What people are saying - Write a review
We haven't found any reviews in the usual places.
Other editions - View all
accepted Address Administration affairs amendment announced asked Beaconsfield believe Bill boroughs brought Budget called carried Chancellor character Church classes conduct consideration considered constituencies course criticism Crown deal debate Disraeli duty effect England English estimates Exchequer existence expenditure expressed fact feeling followed foreign forward France franchise French give Gladstone Gladstone's going Government honourable hope House of Commons Illustrations important Income interests Ireland Irish Italy leader Liberal Lord Derby Lord John Lord John Russell Lord Palmerston March matter means measure ment millions Minister necessary never noble Lord object occasion once opinion Opposition Parliament party passed peace political position present principle promised proposed question reference Reform Reform Bill regard relations represented resolutions Russell Session speech spirit taken things thought tion Tory Treaty vols vote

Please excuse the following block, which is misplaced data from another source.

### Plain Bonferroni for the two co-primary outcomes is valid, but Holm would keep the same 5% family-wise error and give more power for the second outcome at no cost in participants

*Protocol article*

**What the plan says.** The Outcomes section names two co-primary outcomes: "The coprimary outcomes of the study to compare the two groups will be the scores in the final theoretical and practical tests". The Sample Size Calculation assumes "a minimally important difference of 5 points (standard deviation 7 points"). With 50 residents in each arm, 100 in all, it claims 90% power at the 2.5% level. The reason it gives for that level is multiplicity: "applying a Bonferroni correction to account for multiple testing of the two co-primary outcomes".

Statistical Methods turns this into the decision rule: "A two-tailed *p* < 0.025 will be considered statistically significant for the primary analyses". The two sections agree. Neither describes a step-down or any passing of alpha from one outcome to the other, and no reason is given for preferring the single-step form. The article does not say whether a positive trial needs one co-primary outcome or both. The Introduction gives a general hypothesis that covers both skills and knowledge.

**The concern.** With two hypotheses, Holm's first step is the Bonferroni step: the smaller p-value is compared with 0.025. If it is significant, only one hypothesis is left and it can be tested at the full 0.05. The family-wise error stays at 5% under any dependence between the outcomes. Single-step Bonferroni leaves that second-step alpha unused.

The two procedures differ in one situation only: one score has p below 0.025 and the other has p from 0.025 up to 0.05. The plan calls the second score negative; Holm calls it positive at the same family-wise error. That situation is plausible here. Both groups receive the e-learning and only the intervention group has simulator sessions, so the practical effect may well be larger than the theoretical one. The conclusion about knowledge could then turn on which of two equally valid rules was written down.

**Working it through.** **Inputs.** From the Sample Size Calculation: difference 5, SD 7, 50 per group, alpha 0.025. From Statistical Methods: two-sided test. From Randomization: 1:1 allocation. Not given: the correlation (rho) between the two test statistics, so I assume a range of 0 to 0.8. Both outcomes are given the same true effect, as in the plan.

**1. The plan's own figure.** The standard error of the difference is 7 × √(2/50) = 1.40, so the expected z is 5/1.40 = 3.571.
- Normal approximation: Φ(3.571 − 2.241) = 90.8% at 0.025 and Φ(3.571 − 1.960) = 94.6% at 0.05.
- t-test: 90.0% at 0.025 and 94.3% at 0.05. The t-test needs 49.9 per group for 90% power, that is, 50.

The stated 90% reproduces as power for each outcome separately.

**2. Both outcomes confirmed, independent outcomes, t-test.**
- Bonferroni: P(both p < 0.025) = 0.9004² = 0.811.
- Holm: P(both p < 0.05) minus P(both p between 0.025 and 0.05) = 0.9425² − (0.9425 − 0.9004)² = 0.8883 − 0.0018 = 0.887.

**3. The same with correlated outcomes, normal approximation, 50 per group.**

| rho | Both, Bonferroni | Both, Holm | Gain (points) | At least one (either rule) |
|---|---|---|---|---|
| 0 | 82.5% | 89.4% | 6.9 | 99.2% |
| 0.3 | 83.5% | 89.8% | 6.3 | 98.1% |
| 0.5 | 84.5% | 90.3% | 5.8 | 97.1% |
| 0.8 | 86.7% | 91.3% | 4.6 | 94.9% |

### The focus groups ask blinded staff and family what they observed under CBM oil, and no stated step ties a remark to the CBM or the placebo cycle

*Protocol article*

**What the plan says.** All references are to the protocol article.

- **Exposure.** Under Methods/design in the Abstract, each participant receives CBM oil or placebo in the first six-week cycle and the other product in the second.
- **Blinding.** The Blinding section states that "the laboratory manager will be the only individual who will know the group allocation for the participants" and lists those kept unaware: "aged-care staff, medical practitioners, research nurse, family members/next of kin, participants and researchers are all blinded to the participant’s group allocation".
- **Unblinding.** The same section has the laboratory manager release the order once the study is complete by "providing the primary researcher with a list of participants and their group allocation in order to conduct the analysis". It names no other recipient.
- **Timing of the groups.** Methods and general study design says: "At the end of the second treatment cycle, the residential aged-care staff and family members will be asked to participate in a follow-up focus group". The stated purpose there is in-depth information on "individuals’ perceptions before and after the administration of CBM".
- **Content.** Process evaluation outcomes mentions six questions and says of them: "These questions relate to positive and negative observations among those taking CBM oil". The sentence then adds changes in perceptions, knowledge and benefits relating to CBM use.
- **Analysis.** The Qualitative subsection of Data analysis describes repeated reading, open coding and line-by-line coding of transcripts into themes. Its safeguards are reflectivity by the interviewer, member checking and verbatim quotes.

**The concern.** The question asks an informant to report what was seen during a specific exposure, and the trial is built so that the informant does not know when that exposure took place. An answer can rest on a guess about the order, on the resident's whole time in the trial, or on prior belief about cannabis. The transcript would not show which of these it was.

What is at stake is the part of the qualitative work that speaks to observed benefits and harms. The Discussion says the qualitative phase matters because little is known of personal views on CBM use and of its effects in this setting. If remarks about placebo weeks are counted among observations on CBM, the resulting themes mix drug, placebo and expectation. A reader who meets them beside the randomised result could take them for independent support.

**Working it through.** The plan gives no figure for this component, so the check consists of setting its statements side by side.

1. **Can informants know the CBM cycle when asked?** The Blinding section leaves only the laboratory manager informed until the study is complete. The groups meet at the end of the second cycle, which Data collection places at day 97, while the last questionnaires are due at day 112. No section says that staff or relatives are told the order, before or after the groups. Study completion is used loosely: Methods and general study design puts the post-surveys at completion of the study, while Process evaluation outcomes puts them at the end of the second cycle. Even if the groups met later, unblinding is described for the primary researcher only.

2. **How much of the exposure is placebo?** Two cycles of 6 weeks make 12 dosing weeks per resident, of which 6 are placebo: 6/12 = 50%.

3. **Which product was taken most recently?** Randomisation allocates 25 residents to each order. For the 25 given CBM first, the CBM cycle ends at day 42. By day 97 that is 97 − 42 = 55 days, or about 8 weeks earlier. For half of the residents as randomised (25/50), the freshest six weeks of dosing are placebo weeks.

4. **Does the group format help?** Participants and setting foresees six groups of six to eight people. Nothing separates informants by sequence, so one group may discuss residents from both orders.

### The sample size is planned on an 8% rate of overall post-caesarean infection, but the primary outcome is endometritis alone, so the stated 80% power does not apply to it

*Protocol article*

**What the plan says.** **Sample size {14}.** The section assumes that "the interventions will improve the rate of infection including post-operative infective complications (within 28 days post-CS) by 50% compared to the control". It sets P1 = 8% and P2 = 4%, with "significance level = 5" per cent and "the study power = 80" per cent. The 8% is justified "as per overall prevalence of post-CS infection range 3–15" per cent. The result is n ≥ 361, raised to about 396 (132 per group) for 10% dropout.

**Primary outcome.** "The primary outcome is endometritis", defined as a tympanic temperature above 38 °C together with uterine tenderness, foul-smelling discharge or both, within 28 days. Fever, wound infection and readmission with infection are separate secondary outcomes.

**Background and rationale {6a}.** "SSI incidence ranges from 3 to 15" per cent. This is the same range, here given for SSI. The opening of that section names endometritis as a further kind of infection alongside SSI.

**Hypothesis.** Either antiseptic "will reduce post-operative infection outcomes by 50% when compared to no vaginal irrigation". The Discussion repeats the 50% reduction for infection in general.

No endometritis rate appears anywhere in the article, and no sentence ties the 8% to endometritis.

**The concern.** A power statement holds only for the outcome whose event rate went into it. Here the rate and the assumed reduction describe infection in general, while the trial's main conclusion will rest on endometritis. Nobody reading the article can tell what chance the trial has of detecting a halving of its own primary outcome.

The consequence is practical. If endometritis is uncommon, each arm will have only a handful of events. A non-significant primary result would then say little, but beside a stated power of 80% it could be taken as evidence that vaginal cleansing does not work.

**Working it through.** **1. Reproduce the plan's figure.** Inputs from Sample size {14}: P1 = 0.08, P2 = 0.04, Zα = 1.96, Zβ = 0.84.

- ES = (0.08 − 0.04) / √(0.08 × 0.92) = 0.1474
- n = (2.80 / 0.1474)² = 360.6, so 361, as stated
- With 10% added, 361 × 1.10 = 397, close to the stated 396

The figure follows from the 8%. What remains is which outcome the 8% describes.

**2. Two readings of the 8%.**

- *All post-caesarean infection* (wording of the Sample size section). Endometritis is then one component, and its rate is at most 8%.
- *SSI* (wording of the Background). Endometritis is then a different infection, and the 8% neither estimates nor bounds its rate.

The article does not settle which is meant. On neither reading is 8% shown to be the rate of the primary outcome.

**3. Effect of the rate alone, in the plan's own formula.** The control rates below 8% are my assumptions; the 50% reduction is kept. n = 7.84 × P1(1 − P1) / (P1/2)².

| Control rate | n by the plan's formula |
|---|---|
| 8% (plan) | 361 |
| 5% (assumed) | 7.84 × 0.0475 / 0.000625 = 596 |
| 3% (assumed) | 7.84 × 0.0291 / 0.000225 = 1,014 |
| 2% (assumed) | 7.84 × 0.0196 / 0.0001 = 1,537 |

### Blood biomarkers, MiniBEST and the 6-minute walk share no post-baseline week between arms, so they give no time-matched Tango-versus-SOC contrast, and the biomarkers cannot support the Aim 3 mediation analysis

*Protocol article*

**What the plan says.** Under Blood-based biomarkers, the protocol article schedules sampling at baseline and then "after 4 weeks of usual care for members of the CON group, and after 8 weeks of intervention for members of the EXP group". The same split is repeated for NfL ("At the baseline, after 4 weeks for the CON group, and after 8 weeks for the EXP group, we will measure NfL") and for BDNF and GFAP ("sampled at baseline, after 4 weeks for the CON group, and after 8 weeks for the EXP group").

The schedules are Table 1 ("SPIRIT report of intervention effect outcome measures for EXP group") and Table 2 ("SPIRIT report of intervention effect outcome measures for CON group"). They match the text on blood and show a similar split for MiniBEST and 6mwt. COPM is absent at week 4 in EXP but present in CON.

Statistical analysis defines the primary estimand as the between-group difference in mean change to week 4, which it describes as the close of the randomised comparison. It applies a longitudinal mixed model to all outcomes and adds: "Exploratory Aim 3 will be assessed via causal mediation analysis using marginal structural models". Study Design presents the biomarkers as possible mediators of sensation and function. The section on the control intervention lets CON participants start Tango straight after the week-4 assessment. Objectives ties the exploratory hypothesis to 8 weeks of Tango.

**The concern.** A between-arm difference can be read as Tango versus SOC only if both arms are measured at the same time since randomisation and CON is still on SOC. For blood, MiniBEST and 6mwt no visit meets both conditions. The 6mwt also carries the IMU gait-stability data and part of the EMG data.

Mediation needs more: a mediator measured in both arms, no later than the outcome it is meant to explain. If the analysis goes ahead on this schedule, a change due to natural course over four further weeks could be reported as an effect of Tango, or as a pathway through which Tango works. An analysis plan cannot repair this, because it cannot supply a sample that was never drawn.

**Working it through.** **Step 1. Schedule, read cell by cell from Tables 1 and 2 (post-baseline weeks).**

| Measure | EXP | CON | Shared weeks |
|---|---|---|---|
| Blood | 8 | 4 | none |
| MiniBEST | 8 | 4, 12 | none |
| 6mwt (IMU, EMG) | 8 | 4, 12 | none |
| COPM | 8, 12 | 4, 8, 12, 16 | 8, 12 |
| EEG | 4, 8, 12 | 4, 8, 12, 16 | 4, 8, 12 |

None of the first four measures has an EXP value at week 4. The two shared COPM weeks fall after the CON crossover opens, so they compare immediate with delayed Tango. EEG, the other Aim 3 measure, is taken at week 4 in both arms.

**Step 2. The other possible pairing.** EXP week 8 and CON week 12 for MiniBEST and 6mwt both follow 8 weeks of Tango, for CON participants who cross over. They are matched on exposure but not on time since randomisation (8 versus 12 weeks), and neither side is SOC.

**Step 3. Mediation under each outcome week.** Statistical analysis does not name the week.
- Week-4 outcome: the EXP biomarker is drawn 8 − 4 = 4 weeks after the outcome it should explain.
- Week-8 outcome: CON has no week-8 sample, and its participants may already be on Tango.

Page 297 - Who but must laugh if such a man there be ? Who would not weep if Atticus were he?
Page 454 - For nearly five years the present Ministers have harassed every trade, worried every profession, and assailed or menaced every class, institution, and species of property in the country. Occasionally they have varied this state of civil warfare by perpetrating some job which outraged public opinion, or by stumbling into mistakes which have been always discreditable, and sometimes ruinous. All this they call a policy, and seem quite proud of it ; but the country has, I think, made up its mind to close...
Page 111 - Wales; and that no readjustment of the franchise will satisfy this House or the country which does not provide for a greater extension of the suffrage in cities and boroughs than is contemplated in the present measure.
Page 21 - Disraeli inaugurated a two nights' debate, by moving, 'That it would be expedient, before sanctioning the financial arrangements for the ensuing year, to adjust the estimated income and expenditure in a manner which shall appear best calculated to secure the country against the risk of a deficiency in the years 1858-9 and 1859-60, and to provide for such a balance of revenue and charge respectively in the year 1860 as may place it in the power of Parliament at that period, without embarrassment to...